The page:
Roja – a dubbed version of the Tamil original – was Mani Ratnam and A R Rahman’s ticket to national fame. They continued their partnership in Bombay, again originally a Tamil film, and it was a commercial hit. Buoyed by their success they finally ventured to make a Hindi movie, Dil Se, with the reigning badshah of romance (Shah Rukh Khan) that was dubbed in Tamil as ‘Uyire’. Dil Se was a commercial failure but it again won a lot of critical acclaim.
But the commercial commonalities of all these stories are easily identifiable and feel a bit like a set formula. Simplistically put the films ingredients include – melodious music (Rahman), scintillating cinematography (Santhosh Sivan and Rajiv Menon for Bombay), dialogues that sound like real conversations of people in everyday life and great casting of the lead pair.
So what’s the core story that defines these films together. The story lines are well-known to viewers so it doesn’t make much sense to belabor the point. One liner summaries should give us a general feel about them.
Roja – Set in Kashmir it is about a village girl’s naive quest to free her scientist husband.
Bombay – The city of dreams helps a village girl to marry her first love and it’s also about their quest to save their children during violent riots.
Dil Se – A village girl from the North East is victimized and becomes a terrorist to avenge the injustice meted to her community. She also falls in love with a radio journalist and the ‘doomed’ couple eventually die as they try to overcome the divide in their lives.
It is still worthwhile to summarize some of the salient features of these movies. The overarching formula mentioned above still need to be fine-tuned with nuances that helped people to connect with the story and make it a great success.
Roja (The Rose) – 1992 – Arvind Swami and Madhu
Arvind Swami became an instant hit as a chocolate boy hero in the Hindi belt catapulting the movie to be a great success. He was welcomed as a romantic lead with a frenzy that was seen for Fawad Khan during the recent times. Additionally the music score by A R Rahman in his debut film was a resounding success and is what is instantly recognized even today about the movie – ‘Chinna Chinna Aasai’ (Dil Hai Chotha Sa Choti Si Asha), Kadhal Rojaave (Roja Jaaneman) and Pudhu Vellai Mazhai (Yeh Haseen Waadiyan) all became instant hits.The cinematography was exceptional too – the splendour of the snow-clad mountains in Kashmir, the lovely picturization of Chinna Chinna Aasai at Hogenakkal Falls and Kutrallam made for memorable moments.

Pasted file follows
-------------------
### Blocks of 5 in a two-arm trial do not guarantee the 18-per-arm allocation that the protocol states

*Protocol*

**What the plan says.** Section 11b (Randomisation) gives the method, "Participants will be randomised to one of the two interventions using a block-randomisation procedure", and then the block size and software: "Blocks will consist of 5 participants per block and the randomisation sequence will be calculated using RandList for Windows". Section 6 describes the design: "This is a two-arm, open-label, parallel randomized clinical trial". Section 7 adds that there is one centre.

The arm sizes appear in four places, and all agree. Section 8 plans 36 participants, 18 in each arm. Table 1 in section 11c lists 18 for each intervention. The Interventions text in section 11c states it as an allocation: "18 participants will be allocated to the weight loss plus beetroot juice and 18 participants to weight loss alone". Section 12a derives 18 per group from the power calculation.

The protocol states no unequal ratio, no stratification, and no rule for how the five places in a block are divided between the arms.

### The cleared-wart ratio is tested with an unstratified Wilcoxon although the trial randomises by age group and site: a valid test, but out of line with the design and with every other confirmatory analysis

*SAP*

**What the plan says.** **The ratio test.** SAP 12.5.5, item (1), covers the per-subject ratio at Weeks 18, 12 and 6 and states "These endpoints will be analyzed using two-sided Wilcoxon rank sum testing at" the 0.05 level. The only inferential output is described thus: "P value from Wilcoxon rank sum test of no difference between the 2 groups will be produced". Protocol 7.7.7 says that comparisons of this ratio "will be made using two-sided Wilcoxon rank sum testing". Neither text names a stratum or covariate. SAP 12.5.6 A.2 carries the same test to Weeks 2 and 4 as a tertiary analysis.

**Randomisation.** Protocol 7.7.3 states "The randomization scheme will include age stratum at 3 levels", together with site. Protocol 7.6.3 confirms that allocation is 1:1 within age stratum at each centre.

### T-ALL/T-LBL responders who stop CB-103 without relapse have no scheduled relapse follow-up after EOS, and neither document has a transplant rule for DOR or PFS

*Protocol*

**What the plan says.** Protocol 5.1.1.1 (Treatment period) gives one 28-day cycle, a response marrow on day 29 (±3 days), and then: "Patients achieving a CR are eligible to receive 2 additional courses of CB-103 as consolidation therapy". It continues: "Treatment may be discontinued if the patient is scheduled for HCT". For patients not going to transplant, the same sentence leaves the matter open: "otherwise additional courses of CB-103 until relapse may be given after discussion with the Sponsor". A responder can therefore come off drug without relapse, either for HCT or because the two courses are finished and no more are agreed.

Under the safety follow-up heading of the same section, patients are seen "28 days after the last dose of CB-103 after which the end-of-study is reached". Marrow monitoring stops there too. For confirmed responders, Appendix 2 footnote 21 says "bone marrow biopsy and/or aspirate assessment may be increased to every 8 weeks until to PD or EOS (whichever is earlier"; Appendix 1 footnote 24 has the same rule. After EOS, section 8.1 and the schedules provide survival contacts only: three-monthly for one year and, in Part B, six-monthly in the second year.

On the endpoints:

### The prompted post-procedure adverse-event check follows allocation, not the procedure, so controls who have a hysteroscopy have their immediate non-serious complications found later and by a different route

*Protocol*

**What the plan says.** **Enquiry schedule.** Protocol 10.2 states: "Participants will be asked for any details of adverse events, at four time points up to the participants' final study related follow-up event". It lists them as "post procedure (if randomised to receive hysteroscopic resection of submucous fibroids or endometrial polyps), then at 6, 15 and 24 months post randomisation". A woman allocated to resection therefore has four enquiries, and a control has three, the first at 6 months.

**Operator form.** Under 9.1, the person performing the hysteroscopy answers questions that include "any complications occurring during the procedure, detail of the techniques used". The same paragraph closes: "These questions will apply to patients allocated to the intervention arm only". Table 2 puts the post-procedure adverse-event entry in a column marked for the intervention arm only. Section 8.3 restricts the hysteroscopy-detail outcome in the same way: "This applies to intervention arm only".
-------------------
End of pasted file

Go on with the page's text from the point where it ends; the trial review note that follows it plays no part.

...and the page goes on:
Roja’s efforts to free her husband are the natural instincts of a young girl in an unknown land with no inkling of the complex politics that embroiled the situation. Yet it struck an emotional chord with the masses and the ‘candy-floss’ climax won over popular support as it cleverly avoided the terrorist being released. A lot of jingoism and nationalism got associated with the story wherein at many moments Roja’s attitude has been narrow and insular with the sole objective of getting her husband rescued. There is a cutting question she poses when the initial demand of release of a terrorist is declined by the authorities – why is it possible to accede to such demands when the kith and kin of politicians are involved?
Despite dealing with a tragic topic the movie had many light moments – Arvind Swami’s engagement to Madhu is punctuated with rustic humour and Janakaraj plays a nice cameo as a local fortune-teller cum guide who assists Roja. Pankaj Kapoor is cast well as a terrorist with a humane touch and brings gravitas to the story that refuses to indulge in bombastic rhetoric about a convoluted issue.